J Pain Res
                J Pain Res
                Journal of Pain Research
                Journal of Pain Research
                Dove Medical Press
                01 November 2018
                : 11
                : 2709-2719
                Department of Anesthesiology, Nanjing First Hospital, Nanjing Medical University, Nanjing 210006, China, hongguangbao26@ 123456126.com
                Author notes
                Correspondence: Hongguang Bao, Department of Anesthesiology, Nanjing First Hospital, Nanjing Medical University, 68 Changle Road, Nanjing 210006, China, Tel +86 25 5227 1041, Email hongguangbao26@ 123456126.com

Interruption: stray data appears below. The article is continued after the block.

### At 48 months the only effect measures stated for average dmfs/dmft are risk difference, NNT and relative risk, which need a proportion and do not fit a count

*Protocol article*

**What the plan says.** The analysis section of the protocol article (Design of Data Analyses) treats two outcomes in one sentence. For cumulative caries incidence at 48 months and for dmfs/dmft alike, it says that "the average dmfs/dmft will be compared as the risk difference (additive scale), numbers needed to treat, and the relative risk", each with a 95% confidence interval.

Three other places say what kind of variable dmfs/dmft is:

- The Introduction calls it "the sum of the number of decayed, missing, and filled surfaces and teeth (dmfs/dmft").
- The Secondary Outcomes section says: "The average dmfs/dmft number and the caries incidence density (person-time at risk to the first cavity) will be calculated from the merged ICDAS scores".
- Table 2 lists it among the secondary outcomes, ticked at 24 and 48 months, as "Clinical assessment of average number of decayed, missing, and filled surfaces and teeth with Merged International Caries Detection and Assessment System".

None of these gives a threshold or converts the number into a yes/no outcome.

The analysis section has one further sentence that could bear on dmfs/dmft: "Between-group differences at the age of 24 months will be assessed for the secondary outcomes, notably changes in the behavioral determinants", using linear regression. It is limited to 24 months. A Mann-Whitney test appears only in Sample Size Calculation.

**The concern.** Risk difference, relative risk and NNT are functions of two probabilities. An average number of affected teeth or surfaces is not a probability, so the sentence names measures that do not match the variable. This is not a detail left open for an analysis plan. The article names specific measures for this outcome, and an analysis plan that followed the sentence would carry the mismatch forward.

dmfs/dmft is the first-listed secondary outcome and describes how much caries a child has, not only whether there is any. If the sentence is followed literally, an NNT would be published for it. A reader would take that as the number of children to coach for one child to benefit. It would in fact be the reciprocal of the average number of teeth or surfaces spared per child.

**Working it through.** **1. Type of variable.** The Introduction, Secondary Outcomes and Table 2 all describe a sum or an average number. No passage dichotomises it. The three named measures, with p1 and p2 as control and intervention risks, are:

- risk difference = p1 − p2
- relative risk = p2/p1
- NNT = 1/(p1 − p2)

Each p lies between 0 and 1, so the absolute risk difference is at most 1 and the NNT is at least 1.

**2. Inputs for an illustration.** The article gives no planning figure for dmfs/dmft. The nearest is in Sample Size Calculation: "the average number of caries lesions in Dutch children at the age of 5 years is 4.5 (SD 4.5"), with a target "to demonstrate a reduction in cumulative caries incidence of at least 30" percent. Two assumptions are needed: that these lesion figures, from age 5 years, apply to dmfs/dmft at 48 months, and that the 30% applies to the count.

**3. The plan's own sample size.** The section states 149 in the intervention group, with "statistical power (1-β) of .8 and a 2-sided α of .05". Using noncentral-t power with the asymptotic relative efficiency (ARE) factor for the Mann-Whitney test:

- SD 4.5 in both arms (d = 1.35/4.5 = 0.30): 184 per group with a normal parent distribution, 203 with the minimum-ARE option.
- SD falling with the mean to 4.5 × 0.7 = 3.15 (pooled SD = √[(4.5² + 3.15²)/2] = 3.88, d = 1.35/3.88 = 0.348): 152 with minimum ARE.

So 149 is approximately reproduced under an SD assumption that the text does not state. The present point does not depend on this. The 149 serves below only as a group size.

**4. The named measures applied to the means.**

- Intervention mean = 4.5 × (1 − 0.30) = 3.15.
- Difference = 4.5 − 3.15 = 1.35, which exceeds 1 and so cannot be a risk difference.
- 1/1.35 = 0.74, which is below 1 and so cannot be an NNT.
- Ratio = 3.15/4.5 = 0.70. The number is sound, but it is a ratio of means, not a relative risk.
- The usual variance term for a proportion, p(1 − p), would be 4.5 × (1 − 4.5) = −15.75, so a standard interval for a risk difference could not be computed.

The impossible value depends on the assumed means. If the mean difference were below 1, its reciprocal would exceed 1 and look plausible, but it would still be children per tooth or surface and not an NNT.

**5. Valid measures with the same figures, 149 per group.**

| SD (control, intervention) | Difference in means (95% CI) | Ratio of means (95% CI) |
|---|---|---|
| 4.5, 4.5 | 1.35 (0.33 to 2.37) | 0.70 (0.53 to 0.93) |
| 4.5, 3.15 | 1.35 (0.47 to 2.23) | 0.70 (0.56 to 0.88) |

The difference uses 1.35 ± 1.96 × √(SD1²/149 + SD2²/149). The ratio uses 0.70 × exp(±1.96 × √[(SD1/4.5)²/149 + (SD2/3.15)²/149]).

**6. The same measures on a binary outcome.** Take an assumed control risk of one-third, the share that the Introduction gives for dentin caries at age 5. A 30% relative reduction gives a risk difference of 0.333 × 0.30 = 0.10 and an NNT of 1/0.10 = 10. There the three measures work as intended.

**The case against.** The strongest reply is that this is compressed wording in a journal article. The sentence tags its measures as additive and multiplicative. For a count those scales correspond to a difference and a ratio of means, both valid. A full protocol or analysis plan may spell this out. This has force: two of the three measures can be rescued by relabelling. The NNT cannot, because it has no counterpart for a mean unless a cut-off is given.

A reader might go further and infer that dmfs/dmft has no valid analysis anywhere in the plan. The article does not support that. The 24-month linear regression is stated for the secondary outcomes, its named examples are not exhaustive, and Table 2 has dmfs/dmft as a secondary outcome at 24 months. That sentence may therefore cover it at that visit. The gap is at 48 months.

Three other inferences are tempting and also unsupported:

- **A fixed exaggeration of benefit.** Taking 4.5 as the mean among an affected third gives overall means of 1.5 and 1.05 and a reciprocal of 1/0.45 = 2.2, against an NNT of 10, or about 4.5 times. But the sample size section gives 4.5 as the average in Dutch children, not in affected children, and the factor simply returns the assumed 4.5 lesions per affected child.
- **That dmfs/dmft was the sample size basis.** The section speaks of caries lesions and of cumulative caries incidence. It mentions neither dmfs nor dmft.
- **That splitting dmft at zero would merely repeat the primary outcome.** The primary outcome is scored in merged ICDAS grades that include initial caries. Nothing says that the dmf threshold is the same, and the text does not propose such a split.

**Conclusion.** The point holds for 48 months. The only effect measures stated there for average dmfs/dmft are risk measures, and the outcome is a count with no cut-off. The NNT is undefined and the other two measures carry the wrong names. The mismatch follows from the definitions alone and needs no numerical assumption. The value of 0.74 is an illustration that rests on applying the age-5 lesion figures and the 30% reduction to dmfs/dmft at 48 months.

© 2018 Cheng et al. This work is published and licensed by Dove Medical Press Limited

                The full terms of this license are available at https://www.dovepress.com/terms.php and incorporate the Creative Commons Attribution – Non Commercial (unported, v3.0) License ( http://creativecommons.org/licenses/by-nc/3.0/). By accessing the work you hereby accept the Terms. Non-commercial uses of the work are permitted without any further permission from Dove Medical Press Limited, provided the work is properly attributed.